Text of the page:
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Ugandan Food | Uganda Food | Food In Uganda

Many visitors to Uganda for business or Uganda safari tours have a range of food-related issues and hence have a number of inquiries such as: “What do they eat in Uganda?” What is Ugandan food like? What are Ugandan beverages like? Apart from intercontinental dishes, there are a variety of Uganda traditional foods you should try during your visit, as well as a variety of authentic organic Uganda Fruits/Fruits that will undoubtedly be a delicacy native to Uganda and not found anywhere else in the world. We have attempted to provide answers to these questions below in order to provide you with enough knowledge about Food in Uganda as you prepare for your African safaris in Uganda.

What Do Ugandans Eat? | What Is Ugandan Food Like?

During your Uganda safari, one of the pearls that will improve your love for this beautiful tiny country is its food.

Ugandan cuisine tastes unusual. While similar food may be available abroad, it does not necessarily taste as good as it does in Uganda. This is all thanks to Uganda’s excellent weather and fertile soils, which drive the country’s economy.

People in various regions of Uganda cultivate a variety of food, including grains, cereals, tubers, and fruits that grow abundantly and all year.

What Do Ugandans Eat? | What Is Ugandan Food Like?

Many of Uganda’s favorite crops were introduced by outsiders, namely the British and Asians (especially Indians). Uganda’s traditional food is thus the product of influence not just from Ugandans but also from strangers.

Initially, Indians from the Indian Ocean’s coastal districts visited Uganda as merchants in the 1800s. They brought their own food to Uganda, namely wheat flour and rice.

The Indians brought these dishes to the Ugandans with whom they interacted. As time passed, there was a need for rice, just as there was for wheat flour, and the trade began.

In addition, British explorers, missionaries, and colonial authorities imported their cuisine and culinary techniques to Uganda. As of today, its effect may be found everywhere. It has evolved into a way of life.

The Following Are Some Traditional Ugandan Foods.

Although many tribes in Uganda have their own specialty cuisines, Ugandan food is often starch-heavy. Traditionally, starch is derived from;

  • Matooke (green banana, cooked and mashed)
  • Posho (cornmeal/maize)
  • Millet (a ugali-like food produced from millet in the country’s north, west, and east)
  • Cassava
  • Yams
  • sweet potatoes


Traditional Ugandan recipes are typically based on a sauce/stew of;

Groundnuts (peanuts), beans, meat, chicken, and fish (tilapia and Nile perch are popular).
Luwombo, a spicy stew boiled in banana leaves, is a popular traditional cuisine.

Katogo, which means “mixture of ingredients,” is a typical Ugandan morning meal.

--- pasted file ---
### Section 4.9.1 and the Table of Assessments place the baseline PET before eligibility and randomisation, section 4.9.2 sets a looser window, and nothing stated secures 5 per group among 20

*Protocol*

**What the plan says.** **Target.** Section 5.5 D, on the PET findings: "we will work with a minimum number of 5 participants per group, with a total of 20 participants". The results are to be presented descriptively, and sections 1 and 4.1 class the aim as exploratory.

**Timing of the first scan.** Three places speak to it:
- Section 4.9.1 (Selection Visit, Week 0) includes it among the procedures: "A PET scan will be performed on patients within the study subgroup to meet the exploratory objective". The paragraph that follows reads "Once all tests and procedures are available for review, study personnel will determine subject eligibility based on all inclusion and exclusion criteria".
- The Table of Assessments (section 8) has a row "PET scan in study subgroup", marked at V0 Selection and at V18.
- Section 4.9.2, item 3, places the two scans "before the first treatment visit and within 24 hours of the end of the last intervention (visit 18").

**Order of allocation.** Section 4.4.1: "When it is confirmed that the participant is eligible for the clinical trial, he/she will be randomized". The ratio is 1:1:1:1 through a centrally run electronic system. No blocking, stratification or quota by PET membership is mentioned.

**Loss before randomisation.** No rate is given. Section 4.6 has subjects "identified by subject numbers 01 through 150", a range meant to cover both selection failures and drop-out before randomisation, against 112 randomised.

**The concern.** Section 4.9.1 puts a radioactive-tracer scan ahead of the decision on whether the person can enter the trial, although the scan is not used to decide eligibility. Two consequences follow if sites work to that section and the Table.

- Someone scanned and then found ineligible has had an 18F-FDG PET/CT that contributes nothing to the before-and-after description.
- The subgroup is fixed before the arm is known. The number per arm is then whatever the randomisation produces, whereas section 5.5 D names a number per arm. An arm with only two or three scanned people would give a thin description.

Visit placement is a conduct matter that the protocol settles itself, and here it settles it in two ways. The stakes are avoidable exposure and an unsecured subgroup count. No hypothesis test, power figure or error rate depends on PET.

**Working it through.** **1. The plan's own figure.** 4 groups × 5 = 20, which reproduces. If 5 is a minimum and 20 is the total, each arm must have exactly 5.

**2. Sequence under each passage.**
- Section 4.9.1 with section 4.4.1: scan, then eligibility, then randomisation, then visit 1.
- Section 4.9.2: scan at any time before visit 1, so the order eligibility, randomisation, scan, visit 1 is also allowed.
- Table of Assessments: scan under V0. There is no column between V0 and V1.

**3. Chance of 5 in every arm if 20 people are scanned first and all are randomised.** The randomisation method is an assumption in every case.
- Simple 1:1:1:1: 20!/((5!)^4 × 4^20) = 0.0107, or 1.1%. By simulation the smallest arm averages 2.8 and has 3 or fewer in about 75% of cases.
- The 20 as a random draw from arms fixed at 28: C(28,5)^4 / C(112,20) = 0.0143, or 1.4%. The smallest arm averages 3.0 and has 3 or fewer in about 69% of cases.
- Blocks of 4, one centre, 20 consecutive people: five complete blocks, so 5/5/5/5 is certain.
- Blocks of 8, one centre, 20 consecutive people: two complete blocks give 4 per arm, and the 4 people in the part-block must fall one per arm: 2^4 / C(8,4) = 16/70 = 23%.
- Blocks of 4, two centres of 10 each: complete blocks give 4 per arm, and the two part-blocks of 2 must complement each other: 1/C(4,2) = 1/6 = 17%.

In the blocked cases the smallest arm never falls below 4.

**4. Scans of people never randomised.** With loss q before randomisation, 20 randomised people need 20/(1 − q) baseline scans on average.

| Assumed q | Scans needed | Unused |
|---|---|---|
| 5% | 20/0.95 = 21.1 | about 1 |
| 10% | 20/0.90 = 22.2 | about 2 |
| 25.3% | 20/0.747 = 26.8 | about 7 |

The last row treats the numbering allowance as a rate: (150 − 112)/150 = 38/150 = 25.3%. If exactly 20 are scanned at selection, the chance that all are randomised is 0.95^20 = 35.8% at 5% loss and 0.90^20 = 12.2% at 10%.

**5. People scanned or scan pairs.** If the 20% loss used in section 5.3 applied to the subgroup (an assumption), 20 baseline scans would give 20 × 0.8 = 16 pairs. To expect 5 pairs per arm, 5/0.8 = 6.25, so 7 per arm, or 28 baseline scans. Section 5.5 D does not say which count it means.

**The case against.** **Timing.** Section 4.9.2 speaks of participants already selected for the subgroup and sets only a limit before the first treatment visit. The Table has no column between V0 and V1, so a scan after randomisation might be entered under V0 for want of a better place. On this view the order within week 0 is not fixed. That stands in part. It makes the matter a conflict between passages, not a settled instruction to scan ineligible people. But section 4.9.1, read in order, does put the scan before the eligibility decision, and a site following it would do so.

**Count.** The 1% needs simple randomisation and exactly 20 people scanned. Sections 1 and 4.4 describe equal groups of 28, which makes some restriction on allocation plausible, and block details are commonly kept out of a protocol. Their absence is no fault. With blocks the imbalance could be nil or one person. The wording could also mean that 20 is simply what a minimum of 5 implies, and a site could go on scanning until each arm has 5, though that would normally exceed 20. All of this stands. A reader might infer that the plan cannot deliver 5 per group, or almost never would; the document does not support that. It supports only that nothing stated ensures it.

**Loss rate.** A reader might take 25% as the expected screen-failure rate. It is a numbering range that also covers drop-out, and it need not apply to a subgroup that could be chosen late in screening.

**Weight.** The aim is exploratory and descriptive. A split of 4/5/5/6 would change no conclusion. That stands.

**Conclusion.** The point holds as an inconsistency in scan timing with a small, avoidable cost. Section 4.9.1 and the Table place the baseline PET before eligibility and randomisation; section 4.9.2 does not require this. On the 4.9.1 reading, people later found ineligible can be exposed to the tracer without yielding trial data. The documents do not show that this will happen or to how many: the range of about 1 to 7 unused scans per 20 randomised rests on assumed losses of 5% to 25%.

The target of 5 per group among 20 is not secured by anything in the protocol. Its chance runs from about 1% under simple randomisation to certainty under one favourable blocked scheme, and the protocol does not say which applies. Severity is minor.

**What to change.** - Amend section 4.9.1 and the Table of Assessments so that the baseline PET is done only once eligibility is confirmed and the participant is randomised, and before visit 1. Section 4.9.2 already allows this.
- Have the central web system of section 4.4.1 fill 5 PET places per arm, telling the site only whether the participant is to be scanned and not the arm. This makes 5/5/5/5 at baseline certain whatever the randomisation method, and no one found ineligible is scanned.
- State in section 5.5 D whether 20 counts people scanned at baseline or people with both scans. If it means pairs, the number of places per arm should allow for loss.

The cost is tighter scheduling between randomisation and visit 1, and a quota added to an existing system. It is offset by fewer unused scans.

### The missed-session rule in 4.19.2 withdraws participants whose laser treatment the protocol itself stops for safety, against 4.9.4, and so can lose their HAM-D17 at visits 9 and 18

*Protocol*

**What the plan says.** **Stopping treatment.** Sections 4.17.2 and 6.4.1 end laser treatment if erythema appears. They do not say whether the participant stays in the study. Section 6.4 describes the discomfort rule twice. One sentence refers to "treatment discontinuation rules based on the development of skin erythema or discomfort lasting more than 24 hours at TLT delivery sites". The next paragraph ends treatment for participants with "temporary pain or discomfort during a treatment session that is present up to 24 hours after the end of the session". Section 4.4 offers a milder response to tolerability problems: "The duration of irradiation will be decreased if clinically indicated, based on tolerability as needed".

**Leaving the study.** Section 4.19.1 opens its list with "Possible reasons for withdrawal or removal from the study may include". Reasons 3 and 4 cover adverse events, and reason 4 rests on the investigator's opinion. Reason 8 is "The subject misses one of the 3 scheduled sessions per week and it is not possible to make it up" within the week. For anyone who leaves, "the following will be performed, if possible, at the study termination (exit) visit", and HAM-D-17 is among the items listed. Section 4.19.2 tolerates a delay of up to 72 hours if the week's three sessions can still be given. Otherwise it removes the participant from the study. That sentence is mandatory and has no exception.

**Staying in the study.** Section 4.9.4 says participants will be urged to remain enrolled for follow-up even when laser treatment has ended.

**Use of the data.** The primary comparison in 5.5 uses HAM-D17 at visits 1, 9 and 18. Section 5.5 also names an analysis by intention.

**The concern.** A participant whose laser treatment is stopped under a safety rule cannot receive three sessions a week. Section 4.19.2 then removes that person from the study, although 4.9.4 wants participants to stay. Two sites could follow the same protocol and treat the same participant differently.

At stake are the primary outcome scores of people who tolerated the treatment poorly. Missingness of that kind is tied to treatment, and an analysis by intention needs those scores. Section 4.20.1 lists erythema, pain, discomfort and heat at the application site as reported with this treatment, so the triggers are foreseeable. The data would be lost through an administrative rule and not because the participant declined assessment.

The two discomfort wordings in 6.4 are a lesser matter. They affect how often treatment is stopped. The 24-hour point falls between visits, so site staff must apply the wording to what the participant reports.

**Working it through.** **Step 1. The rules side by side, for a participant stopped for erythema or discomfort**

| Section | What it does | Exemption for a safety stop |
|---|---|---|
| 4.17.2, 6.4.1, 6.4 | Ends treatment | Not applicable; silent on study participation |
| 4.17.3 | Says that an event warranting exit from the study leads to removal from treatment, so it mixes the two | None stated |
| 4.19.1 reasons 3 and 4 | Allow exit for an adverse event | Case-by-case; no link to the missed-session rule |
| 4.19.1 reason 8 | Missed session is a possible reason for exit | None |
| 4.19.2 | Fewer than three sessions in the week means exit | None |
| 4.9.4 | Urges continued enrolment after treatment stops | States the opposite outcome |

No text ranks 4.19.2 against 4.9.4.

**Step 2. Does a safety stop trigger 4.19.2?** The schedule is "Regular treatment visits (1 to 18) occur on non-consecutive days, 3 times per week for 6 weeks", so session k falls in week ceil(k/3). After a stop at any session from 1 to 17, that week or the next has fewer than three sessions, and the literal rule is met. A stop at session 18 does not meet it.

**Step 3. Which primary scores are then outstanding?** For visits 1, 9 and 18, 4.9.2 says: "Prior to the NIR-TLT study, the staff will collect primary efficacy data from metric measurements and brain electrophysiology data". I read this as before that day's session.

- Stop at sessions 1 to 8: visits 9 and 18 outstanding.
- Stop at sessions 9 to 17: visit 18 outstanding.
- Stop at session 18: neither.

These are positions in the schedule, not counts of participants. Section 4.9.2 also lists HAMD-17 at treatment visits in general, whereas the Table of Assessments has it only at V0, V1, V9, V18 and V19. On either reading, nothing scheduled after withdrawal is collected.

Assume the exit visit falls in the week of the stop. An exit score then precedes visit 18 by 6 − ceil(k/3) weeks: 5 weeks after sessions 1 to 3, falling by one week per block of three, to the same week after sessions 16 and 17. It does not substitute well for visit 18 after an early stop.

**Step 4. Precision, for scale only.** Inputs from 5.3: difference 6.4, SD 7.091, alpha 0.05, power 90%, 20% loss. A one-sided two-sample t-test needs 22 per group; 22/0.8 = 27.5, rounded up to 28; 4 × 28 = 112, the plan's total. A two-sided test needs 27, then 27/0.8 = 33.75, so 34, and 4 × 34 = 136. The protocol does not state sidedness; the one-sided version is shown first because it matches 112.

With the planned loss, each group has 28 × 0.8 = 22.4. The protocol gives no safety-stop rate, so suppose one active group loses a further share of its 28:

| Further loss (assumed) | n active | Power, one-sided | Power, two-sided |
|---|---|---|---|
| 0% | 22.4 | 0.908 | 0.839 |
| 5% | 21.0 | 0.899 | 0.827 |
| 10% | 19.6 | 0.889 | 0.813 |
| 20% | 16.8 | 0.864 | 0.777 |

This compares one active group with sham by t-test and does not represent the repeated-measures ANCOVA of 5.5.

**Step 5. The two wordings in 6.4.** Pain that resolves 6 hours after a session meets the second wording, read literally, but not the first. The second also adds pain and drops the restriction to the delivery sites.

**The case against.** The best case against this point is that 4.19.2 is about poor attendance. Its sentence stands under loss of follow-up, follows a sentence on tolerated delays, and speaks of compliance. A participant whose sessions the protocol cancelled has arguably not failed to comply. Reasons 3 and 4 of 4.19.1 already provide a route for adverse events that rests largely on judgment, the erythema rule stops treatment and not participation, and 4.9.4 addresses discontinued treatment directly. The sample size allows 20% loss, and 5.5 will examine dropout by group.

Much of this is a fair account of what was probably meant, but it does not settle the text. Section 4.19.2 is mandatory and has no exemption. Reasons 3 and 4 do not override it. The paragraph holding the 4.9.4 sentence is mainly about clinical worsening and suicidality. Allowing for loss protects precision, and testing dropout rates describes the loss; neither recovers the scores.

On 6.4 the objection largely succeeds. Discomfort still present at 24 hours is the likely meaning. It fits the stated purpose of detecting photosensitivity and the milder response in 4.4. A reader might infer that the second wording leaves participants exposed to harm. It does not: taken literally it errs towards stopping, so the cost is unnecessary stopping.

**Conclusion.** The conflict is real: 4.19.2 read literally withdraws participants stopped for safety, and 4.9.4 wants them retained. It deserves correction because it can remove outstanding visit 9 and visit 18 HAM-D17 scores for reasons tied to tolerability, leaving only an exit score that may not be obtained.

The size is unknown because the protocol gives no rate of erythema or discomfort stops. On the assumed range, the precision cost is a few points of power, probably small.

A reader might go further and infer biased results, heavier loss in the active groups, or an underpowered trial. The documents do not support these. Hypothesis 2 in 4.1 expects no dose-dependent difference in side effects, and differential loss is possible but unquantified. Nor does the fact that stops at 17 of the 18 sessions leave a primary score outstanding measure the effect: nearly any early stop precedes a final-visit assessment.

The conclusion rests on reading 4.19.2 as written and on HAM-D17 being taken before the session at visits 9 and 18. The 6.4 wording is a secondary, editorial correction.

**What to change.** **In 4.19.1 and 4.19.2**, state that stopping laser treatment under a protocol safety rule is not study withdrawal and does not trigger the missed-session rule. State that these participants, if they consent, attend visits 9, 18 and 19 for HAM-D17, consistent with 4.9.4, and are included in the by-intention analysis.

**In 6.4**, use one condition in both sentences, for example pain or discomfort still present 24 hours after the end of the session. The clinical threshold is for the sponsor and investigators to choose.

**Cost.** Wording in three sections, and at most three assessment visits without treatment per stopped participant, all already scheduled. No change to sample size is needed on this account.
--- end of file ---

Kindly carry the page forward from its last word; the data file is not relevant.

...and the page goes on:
Malewa is a traditional bamboo stalk dish from eastern Uganda (Bugisu).

Grasshoppers, also known as Nsenene, are a popular delicacy in some regions of Uganda from March to April and October to December.

Many Ugandan dishes also include vegetables such as

  • cabbage
  • Onions 
  • Tomatoes
  • pumpkins


Uganda’s Tropical fruits include

Avocados, Watermelons, Pineapples, Mangoes, Passion Fruits, Papayas, Oranges, and other fruits and vegetables

Traditional Ugandan Foods to Try During Your Visit


Matooke would not be at the bottom of a list of Ugandan cuisine. Uganda’s national food, matoke (steamed and mashed green bananas), is popular in the country’s central and western areas. In fact, you haven’t visited Uganda unless you’ve had Matoke.

Rice and potatoes are consumed, but matoke comes out on top. Ugandans, particularly those in central Uganda, do not have a pleasant day until they eat a lot of Matoke. It is estimated that each individual consumes 243 kg of matooke each year. This equates to around 0.6 kilograms each day.

In central Uganda, it is not uncommon to hear the word food used to refer to matooke. According to Buganda folklore, one of the first acts of the first man, Kintu, was to plant a matoke tree for his successors to enjoy.

In Uganda now, there are approximately 50 types of bananas. Not all bananas are cooked; some are eaten raw when ripe, while others are used to make local beers (Mwenge) and wines (Mubisi). In remote locations, a few matooke plants are all that is required to provide all of one’s food needs.

The matooke for cooking is the green-skinned kind that may be found on the roadside or in the store. Matoke occurs in the form of long green fingers in bunches and clusters. They are peeled, wrapped in banana leaves, and cooked for nourishment.

When steamed, it becomes yellow, and it is then mashed and served hot. Matooke, coupled with modest quantities of rice, pumpkin, beans, peanut, fish or meat stew, and some greens, is frequently the main meal.


A Uganda Rolex is a chapatti topped with a fried egg omelet, tomato, onion, and cabbage. It may also include additional substances.

The name “Rolex” comes from the procedure of making it, which involves rolling the chapati and the omelet together.

It is one of Uganda’s most popular and least expensive fast snacks, particularly in urban areas. The Rolex is easy to create, and street sellers make them right in front of your eyes at their kiosks. It may be consumed at any time of day, including breakfast, lunch, and dinner.